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Possumhaw: A trace of history


Shannon Bardwell



"Among those that traveled this road were American Indians, traders, soldiers, "Kaintucks," postriders, settlers, slaves, circuit-riding preachers, outlaws and adventurers."  


Donna & Ron,  




Little over a week ago we joined the Bulldog Nation headed to Nashville, Tennessee, for the SEC Tournament. The weather was pleasant, temperatures were mild and the sun drifted in and out amongst the clouds. At Tupelo we entered the Natchez Trace, choosing to meander slowly northward to our destination. We were in no hurry; our tickets awaited us at "Will Call."  


It was a little unnerving to realize how digitally dependent the world is becoming. It took about two hours to get tickets because of our technical ineptness and difficulty making decisions. The ticket request would time-out after about 15 minutes and we'd have to start all over again. Once we made our selection and hit "submit," the confirmation said the tickets would be sent to our phone.  


Well, that was problematic since we'd previously discovered our phone carrier does not work well in Tennessee. Sam ended up calling the venue. He told the young man, who probably could not remember life without a cellphone or even Facebook, receiving our tickets by phone was not reliable. 


The sympathetic fellow assured Sam he would have a paper ticket waiting at the arena and there'd be nothing to worry about.  


So, in Bardwell fashion, we packed our maroon attire and a picnic and headed up the Trace. The Trace extends for 444 miles with the northern terminus just south of Nashville. We started just north of Tupelo at mile marker 260.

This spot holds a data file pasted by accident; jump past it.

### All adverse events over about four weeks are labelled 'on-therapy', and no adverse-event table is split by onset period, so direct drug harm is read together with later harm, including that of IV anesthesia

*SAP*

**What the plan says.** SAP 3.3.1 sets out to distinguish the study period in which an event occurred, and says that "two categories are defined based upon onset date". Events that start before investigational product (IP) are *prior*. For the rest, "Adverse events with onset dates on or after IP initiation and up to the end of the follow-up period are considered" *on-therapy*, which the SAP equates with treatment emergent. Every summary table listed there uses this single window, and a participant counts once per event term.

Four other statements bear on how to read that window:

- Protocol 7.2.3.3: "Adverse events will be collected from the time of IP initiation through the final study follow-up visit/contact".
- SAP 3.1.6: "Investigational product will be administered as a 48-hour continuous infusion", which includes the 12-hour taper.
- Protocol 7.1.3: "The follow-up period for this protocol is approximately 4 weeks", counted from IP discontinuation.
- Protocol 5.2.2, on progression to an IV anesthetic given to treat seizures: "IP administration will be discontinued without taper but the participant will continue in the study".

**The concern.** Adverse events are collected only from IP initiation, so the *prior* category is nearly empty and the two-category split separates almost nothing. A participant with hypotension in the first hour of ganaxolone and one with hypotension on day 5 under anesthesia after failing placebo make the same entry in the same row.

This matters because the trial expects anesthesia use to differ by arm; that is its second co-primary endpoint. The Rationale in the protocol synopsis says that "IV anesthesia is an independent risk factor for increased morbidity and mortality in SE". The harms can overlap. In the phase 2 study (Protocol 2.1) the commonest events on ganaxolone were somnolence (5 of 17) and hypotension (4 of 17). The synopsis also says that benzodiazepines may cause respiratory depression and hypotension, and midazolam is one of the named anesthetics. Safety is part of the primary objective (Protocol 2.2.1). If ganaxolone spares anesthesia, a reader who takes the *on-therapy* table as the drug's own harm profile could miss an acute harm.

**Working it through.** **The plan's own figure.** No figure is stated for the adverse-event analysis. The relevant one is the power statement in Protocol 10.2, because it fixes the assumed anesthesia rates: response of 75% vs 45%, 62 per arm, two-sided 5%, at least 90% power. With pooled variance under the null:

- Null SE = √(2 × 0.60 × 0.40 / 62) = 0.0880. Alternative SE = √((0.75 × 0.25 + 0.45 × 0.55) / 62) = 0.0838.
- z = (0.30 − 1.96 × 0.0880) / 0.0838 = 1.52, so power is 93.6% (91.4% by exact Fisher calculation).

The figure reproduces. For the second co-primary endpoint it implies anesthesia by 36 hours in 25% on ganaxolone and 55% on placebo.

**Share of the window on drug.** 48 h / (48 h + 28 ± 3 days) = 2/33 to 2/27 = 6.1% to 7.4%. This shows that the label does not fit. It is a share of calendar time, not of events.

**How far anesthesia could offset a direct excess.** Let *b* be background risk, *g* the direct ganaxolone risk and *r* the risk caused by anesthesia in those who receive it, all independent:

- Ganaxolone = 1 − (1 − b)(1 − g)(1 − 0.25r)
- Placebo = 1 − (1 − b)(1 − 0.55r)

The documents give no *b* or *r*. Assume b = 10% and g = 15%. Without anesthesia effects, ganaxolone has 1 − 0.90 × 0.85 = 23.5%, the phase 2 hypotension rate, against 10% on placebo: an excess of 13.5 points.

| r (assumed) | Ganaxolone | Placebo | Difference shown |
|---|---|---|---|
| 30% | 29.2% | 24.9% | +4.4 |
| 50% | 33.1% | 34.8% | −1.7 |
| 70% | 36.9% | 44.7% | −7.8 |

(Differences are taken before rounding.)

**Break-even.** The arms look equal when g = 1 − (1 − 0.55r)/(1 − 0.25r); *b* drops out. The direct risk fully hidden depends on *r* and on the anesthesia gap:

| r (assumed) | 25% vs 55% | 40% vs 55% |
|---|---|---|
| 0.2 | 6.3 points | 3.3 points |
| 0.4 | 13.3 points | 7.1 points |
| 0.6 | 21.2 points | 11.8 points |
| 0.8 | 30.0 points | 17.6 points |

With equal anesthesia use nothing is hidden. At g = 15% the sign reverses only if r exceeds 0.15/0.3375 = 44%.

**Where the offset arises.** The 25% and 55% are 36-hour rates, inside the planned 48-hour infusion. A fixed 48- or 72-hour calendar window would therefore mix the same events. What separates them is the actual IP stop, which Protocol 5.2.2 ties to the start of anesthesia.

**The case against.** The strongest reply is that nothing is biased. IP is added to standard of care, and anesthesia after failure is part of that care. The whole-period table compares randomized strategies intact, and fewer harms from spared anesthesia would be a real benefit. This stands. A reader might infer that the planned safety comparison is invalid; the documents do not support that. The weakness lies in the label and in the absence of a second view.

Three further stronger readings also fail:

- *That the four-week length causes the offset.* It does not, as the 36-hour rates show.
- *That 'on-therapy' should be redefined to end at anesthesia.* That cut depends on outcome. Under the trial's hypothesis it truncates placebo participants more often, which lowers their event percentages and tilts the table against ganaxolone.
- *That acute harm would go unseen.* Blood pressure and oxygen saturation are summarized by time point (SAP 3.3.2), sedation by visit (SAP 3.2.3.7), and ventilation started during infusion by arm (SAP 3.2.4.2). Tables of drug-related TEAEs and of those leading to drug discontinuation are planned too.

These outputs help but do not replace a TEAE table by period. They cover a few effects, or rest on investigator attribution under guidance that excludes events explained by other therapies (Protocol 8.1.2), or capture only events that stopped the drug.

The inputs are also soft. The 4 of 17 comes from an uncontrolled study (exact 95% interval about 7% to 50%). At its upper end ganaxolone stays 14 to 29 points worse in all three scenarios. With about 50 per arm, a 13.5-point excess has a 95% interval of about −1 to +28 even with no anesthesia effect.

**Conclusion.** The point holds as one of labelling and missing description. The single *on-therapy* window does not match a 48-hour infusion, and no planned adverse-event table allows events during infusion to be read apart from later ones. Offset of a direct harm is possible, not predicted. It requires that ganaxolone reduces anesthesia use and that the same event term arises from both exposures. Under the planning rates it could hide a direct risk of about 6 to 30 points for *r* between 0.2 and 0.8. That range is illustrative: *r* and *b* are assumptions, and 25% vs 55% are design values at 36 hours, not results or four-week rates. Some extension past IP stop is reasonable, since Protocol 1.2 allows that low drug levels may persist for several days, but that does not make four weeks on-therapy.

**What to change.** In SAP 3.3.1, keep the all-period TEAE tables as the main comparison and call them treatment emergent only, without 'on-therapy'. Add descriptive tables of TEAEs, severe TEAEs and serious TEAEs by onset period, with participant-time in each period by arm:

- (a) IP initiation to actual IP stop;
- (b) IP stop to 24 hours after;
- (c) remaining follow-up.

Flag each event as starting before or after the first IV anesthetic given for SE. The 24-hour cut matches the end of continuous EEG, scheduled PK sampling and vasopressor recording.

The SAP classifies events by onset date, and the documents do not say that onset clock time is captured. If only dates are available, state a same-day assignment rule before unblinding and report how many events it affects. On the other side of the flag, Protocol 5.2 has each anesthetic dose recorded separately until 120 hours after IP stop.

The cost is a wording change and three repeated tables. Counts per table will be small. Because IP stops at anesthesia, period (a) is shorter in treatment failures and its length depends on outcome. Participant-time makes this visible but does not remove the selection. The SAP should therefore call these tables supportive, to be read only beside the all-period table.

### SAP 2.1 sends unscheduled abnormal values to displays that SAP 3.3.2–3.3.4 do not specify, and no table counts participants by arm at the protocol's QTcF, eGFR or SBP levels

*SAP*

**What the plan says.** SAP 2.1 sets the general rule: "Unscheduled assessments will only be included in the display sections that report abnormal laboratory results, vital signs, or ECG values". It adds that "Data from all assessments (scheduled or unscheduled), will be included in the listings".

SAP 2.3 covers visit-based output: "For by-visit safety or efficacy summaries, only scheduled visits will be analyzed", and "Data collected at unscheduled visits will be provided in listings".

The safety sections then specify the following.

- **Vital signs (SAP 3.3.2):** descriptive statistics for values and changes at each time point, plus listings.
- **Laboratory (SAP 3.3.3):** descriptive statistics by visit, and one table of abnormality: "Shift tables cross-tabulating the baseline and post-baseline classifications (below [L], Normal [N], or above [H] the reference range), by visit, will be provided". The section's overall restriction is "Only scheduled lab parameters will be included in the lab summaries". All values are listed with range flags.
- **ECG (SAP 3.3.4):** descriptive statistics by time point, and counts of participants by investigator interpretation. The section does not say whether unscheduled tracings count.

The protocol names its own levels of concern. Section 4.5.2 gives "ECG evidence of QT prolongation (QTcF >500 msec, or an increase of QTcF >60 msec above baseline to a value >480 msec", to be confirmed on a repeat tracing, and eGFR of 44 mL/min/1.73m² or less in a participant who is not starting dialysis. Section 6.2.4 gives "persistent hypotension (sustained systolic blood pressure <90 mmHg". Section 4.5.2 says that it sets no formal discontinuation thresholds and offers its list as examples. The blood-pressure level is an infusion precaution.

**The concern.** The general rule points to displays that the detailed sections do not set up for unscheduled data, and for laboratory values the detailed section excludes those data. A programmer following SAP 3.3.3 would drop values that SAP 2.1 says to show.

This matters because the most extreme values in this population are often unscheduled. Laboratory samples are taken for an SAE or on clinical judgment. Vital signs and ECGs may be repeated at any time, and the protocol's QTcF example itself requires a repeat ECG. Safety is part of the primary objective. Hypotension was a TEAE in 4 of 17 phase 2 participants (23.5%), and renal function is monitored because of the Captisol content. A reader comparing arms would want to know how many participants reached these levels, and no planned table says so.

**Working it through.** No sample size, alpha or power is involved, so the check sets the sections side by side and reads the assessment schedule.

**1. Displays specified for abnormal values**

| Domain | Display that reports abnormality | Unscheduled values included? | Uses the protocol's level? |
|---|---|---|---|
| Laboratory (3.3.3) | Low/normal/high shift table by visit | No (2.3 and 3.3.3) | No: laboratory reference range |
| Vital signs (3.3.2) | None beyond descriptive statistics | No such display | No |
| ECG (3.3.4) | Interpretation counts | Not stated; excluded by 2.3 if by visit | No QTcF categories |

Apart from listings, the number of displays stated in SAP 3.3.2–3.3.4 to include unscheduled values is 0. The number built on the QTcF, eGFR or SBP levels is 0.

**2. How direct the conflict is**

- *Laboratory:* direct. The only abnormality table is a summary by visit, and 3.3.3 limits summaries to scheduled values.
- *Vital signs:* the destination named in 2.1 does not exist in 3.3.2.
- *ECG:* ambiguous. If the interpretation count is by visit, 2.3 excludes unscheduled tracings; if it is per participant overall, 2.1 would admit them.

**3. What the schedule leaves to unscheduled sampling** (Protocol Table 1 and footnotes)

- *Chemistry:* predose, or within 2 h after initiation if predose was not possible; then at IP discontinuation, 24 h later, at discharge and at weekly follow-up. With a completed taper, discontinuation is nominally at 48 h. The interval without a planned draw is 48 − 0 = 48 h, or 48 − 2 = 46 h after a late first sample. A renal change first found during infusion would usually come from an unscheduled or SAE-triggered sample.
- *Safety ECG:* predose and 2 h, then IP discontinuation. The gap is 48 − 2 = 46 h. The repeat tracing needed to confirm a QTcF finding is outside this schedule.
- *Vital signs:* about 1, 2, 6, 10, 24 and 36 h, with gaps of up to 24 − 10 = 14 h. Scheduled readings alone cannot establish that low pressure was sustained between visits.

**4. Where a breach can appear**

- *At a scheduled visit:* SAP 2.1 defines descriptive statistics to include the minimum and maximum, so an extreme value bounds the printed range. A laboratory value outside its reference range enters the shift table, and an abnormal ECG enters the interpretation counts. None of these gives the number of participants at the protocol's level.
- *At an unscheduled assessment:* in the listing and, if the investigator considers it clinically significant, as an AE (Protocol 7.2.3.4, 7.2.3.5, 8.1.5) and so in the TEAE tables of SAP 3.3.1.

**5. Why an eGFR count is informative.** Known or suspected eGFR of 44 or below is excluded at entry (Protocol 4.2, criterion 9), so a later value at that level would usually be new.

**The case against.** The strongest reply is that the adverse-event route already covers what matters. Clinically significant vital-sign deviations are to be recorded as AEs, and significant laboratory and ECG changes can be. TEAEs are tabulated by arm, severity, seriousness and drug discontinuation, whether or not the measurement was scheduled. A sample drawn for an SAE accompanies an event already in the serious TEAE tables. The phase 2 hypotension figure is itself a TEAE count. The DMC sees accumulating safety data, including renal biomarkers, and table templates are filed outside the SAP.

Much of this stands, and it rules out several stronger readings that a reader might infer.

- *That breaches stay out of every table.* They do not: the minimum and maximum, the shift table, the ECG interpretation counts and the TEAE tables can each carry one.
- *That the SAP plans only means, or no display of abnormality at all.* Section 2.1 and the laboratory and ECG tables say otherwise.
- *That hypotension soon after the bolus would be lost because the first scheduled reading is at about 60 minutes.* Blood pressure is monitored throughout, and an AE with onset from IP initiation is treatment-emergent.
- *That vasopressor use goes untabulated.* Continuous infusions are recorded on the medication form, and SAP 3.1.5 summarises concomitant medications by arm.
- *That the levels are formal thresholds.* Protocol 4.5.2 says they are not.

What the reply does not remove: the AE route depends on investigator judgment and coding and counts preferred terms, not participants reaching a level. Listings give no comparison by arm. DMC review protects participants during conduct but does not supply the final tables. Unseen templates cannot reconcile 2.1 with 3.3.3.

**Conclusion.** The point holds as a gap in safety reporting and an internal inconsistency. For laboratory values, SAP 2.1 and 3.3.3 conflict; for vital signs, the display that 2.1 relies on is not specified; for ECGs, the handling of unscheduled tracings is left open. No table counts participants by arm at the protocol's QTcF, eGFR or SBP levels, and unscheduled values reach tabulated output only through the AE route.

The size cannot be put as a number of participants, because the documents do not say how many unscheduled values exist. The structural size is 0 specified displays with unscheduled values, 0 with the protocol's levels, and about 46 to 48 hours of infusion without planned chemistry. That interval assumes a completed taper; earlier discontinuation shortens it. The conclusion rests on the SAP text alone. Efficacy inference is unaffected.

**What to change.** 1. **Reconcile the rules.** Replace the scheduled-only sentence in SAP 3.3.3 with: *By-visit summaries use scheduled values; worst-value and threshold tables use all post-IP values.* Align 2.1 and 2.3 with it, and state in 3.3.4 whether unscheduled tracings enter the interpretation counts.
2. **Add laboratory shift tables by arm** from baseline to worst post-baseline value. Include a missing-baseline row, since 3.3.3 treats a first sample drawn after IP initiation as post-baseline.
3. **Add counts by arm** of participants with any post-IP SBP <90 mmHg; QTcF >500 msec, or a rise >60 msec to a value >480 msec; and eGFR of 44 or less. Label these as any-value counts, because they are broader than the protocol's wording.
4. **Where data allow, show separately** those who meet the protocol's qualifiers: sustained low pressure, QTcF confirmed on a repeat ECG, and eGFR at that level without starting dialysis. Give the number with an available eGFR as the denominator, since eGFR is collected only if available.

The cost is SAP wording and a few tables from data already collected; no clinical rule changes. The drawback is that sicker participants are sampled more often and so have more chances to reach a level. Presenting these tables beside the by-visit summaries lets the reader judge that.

There were no detours along the way nor flooding to hinder travel though the fields were saturated, the creeks ran fast, and a few soft shoulders were rutted up. We passed by Tishomingo State Park and on by Colbert Ferry in Alabama. The Natchez Trace runs through three states from start to finish.  


Names along the Trace include Browns Bottom, Donivan Slough, Buzzard Roost, Cypress Creek, Dogwood Mudhole, Napier Mine, Devil's Backbone and Tobacco Farm. Each name conjures up vivid images of life before cellphones.  


Our stopping place along the Trace is the Wayne County Visitors Center at Collinwood between mile marker 350 and 360. They have pleasant greeters, hot coffee and homemade cookies. Some days they have entertainment, like the day we dropped in. The gentleman and his wife played a few tunes on their dulcimers. When they learned we were from Columbus they commented they once came to Columbus and were featured with Aundrea Self on the "Mid-Morning" show. Then they played a little toe-tapper and ended with a gospel hymn. 


A brochure in the museum said in the 1800s "Kaintucks" floated crops and livestock on wooden flatboats to Natchez or New Orleans where they sold their goods, then sold their boats for lumber and walked or rode horseback back home. 


By the time we finished our trip we had seen several hawks, a dozen deer, two flocks of 30 or so turkeys grazing, then a scattering of three or four more turkeys here and there. None of the creatures seemed to pay us any mind at all.


Shannon Rule Bardwell is a Southern writer living quietly in the Prairie.


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